One of the hallmarks of the modern world is that technology marches ever onward. Every day, new products are created that we didn't know we needed until they hit the market. Then we find them indispensable, like the cell phone and Apple Computer's outstandingly popular iPod digital music player.
New technologies often debut promising to push their obsolete predecessors aside over night. However, some technologies that were consigned to the dustbin of history years ago not only refuse to die; in some cases they thrive and prosper. Eric Scigliano recently examined ten of these technologies, and why they refuse to die, in Technology Review, MIT's magazine of innovation. Analog watches, for example, are pathetic one-trick ponies compared with digital watches; all they do is display the time. But they do it elegantly and intuitively, and sales of high-end mechanical analog watches have grown dramatically in recent years. Fax machines, with their paper jams and busy signals, ought to have been supplanted by e-mail and scanners long since. Yet, American consumers bought more than 2 million fax machines in 2002.
Vacuum tubes and reel-to-reel tape supposedly joined the dinosaurs in the 1970s and 1960s, respectively, says Scigliano. Audiophiles, however, have been largely responsible for sustaining both. Transistors may be compact and energy-efficient but, according to the cognoscenti, they just don't sound good. Low-distortion transistor sound looks lovely on an oscilloscope, but what we measure and what we hear aren't the same. Vacuum tubes sound more human, more lifelike, according to Victor Tiscareno, vice president of engineering at Red Rose Music (New York).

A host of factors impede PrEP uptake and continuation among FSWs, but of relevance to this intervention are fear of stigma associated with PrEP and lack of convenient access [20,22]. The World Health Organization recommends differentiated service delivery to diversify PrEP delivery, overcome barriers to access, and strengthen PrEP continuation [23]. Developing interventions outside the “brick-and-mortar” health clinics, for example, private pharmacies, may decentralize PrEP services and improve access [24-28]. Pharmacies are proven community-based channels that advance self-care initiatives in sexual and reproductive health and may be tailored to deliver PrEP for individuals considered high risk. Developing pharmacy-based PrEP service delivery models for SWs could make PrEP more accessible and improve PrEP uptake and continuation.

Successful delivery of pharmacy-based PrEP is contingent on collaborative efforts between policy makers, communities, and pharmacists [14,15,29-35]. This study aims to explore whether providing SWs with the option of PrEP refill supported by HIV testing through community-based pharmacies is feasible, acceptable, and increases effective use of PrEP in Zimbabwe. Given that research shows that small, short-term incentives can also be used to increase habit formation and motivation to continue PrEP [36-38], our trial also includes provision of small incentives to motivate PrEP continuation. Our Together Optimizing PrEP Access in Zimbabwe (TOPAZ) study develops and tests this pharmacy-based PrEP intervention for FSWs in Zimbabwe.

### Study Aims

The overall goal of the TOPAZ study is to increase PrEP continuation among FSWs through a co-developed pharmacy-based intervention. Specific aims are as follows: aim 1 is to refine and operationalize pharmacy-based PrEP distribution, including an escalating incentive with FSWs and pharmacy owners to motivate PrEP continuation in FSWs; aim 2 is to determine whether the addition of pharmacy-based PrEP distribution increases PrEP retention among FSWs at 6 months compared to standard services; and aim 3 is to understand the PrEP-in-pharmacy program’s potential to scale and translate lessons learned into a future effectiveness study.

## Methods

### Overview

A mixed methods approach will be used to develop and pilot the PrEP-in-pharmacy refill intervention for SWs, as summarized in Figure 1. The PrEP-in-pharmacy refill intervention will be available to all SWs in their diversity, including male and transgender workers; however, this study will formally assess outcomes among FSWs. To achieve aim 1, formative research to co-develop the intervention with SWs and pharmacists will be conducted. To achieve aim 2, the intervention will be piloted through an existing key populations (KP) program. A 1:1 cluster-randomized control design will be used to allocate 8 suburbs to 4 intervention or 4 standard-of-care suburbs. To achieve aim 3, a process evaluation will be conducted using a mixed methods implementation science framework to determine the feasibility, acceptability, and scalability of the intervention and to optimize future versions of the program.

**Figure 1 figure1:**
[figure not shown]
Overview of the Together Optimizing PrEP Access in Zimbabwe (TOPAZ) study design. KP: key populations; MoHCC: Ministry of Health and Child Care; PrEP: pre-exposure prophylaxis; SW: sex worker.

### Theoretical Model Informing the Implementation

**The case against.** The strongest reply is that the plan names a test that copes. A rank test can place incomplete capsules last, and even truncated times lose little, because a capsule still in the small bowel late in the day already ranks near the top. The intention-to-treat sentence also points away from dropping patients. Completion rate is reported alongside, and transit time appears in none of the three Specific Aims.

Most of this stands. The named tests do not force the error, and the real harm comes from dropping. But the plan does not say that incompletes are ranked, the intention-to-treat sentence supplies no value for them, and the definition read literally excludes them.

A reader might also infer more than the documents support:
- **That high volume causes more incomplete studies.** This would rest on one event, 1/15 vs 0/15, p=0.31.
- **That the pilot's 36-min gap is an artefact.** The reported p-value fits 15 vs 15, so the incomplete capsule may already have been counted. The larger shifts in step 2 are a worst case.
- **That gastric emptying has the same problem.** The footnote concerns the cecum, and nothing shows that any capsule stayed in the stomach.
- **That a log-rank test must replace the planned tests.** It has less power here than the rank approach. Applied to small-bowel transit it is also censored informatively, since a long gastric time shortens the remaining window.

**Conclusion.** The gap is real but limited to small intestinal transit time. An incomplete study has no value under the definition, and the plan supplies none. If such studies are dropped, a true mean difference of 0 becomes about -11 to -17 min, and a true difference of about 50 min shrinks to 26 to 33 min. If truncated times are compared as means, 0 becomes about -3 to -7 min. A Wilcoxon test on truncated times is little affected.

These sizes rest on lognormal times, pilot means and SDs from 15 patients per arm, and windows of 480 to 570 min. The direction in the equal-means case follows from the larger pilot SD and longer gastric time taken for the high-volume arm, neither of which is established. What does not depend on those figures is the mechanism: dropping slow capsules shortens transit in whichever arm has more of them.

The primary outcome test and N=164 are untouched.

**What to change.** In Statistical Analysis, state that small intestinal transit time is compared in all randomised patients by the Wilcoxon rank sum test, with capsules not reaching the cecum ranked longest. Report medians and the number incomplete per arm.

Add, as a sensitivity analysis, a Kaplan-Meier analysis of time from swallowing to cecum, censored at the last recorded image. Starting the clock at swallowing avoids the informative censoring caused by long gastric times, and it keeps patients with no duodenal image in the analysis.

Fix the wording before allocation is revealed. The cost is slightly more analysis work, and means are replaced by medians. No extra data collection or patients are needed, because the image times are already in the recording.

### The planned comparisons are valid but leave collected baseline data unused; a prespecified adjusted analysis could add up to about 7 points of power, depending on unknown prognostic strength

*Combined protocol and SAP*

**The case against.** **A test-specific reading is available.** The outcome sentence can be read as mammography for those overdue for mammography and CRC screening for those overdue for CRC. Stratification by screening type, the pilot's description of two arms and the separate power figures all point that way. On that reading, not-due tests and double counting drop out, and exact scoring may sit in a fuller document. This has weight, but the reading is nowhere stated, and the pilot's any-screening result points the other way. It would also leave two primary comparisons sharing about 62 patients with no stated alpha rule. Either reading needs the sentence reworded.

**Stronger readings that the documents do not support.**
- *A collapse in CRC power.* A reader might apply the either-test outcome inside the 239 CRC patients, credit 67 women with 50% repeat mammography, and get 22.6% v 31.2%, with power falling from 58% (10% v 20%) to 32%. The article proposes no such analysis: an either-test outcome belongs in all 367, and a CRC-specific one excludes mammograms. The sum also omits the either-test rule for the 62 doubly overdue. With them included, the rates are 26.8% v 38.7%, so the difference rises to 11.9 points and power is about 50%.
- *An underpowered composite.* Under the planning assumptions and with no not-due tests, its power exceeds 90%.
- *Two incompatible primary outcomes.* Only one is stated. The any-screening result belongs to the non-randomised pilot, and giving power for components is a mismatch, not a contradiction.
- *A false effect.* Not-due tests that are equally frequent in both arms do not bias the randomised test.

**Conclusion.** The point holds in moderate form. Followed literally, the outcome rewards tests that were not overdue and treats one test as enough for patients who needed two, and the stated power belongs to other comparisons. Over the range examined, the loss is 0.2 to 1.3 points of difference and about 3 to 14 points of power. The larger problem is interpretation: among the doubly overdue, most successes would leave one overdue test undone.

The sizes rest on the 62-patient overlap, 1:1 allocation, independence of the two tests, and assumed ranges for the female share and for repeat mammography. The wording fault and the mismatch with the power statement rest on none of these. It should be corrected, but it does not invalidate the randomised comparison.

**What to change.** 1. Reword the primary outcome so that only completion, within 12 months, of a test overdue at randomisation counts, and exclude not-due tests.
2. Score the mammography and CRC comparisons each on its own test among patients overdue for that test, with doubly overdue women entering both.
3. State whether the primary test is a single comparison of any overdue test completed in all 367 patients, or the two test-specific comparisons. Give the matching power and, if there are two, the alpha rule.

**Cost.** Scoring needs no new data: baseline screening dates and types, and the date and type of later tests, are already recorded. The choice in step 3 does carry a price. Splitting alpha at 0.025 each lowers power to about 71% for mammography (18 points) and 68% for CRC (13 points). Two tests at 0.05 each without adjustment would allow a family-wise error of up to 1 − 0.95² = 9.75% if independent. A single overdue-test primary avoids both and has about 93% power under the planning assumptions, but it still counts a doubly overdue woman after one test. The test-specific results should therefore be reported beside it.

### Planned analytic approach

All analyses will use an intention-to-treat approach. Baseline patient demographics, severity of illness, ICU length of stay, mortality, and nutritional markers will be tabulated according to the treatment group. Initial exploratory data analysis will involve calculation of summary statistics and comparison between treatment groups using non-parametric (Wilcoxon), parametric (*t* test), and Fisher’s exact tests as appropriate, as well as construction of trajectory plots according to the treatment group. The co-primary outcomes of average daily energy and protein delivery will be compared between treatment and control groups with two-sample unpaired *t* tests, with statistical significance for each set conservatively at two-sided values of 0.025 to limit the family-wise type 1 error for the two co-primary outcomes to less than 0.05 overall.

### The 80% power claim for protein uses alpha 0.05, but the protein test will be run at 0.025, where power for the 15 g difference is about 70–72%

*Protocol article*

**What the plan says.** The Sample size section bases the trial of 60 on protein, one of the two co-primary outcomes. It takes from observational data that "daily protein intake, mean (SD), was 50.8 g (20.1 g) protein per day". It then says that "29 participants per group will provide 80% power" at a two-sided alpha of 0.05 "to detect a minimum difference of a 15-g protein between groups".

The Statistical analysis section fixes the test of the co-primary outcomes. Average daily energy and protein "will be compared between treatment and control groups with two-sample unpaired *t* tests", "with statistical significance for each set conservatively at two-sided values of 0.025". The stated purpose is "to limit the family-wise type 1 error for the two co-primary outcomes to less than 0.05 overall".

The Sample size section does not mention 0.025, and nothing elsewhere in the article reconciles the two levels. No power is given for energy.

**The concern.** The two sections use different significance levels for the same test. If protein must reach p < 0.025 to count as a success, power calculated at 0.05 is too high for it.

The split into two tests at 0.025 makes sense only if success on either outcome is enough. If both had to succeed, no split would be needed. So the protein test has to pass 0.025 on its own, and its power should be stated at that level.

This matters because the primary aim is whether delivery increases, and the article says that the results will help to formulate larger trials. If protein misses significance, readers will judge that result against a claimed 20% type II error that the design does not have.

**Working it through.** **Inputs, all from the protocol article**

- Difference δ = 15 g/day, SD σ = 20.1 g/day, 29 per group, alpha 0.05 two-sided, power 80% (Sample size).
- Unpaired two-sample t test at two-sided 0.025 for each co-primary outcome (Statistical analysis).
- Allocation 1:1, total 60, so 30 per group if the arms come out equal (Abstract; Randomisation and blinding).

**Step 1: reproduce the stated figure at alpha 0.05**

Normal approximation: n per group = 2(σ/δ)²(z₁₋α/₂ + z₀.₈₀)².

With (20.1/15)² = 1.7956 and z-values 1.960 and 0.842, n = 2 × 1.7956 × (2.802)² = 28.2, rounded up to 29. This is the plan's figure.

Reel-to-reel tape was still going strong a year ago, when Scigliano reported that some recording engineers still swear by tape, claiming that it captures nuances of sound that digital recorders can't-just as ardent audiophiles still swear by vinyl records played on laser turntables. However, Quantegy Inc., which may be the last company in the world still manufacturing high-quality audio tape, shut down its tape plant at the end of 2004, according to The Wall Street Journal. The company filed for Chapter 11 bankruptcy protection and plans to restructure, but its future is uncertain inasmuch as demand is dwindling for its tape. This has left users from audiophiles to NASA in the lurch.
The kindest thing to say about the Luddites might be just that they were seriously misguided. But there are those who are diametrically opposed to the Luddites: those who sincerely believe that any technology developed further back than last month is obsolete and must be immediately replaced with today's technology du jour. A word of caution might be in order: Be careful what you ask for. As in the impending demise of high-quality audio tape, you might get it.